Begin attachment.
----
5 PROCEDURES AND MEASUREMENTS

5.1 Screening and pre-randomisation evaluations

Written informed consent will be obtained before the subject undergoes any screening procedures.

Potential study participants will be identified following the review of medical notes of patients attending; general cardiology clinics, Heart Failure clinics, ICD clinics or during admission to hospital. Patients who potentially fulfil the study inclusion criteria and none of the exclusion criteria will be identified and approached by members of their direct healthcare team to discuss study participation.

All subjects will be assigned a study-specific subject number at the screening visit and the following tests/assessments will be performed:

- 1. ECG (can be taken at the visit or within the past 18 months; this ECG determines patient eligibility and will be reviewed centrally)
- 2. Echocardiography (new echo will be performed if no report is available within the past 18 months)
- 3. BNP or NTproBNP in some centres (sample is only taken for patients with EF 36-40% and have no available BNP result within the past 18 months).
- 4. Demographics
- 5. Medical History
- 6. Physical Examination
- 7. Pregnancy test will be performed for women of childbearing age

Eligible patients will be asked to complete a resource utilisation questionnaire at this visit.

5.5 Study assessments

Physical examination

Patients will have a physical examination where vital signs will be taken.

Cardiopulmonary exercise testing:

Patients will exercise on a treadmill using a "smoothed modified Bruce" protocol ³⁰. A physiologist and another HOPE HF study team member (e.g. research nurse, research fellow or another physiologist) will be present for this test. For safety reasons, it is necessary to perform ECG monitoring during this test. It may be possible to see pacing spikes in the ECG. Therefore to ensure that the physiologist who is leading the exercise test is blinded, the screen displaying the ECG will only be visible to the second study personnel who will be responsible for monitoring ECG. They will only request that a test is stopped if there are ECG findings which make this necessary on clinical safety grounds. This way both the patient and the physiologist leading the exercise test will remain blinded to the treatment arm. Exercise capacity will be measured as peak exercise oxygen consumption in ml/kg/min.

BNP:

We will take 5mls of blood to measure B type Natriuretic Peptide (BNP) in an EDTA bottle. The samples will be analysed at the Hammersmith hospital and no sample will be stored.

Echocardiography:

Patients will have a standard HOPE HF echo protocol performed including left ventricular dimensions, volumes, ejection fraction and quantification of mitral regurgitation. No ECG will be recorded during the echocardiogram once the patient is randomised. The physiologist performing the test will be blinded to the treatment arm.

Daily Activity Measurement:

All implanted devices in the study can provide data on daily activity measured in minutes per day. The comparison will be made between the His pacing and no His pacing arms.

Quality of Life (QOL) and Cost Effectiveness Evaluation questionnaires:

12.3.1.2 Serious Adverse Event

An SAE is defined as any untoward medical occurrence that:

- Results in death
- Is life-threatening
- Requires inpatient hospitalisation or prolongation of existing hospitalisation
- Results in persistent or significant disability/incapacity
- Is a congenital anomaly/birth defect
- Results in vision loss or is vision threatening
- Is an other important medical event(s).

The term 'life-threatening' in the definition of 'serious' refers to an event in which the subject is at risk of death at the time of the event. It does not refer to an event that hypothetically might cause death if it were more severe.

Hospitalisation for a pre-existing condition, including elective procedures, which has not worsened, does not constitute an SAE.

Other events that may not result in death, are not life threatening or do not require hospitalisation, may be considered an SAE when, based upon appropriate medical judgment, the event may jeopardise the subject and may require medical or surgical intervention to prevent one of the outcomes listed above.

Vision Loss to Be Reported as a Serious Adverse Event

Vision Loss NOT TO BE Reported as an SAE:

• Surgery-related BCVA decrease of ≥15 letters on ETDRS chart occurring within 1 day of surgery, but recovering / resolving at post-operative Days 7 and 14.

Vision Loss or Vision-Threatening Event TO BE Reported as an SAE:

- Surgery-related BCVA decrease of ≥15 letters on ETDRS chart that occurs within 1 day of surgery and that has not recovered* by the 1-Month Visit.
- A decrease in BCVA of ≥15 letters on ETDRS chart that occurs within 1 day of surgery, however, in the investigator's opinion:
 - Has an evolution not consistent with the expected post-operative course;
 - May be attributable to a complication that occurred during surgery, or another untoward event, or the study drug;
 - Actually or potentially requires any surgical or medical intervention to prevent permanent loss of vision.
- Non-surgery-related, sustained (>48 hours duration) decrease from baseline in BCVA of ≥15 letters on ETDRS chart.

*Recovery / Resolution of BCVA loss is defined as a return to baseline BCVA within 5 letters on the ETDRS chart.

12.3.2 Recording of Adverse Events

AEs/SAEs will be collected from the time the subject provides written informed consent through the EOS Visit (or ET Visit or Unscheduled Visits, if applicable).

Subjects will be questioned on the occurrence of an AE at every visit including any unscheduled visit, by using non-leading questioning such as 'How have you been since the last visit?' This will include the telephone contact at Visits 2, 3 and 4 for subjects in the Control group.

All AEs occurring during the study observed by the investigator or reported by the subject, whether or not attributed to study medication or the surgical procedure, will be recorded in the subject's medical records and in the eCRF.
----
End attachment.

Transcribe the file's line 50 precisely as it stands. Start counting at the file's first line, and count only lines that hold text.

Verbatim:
AEs/SAEs will be collected from the time the subject provides written informed consent through the EOS Visit (or ET Visit or Unscheduled Visits, if applicable).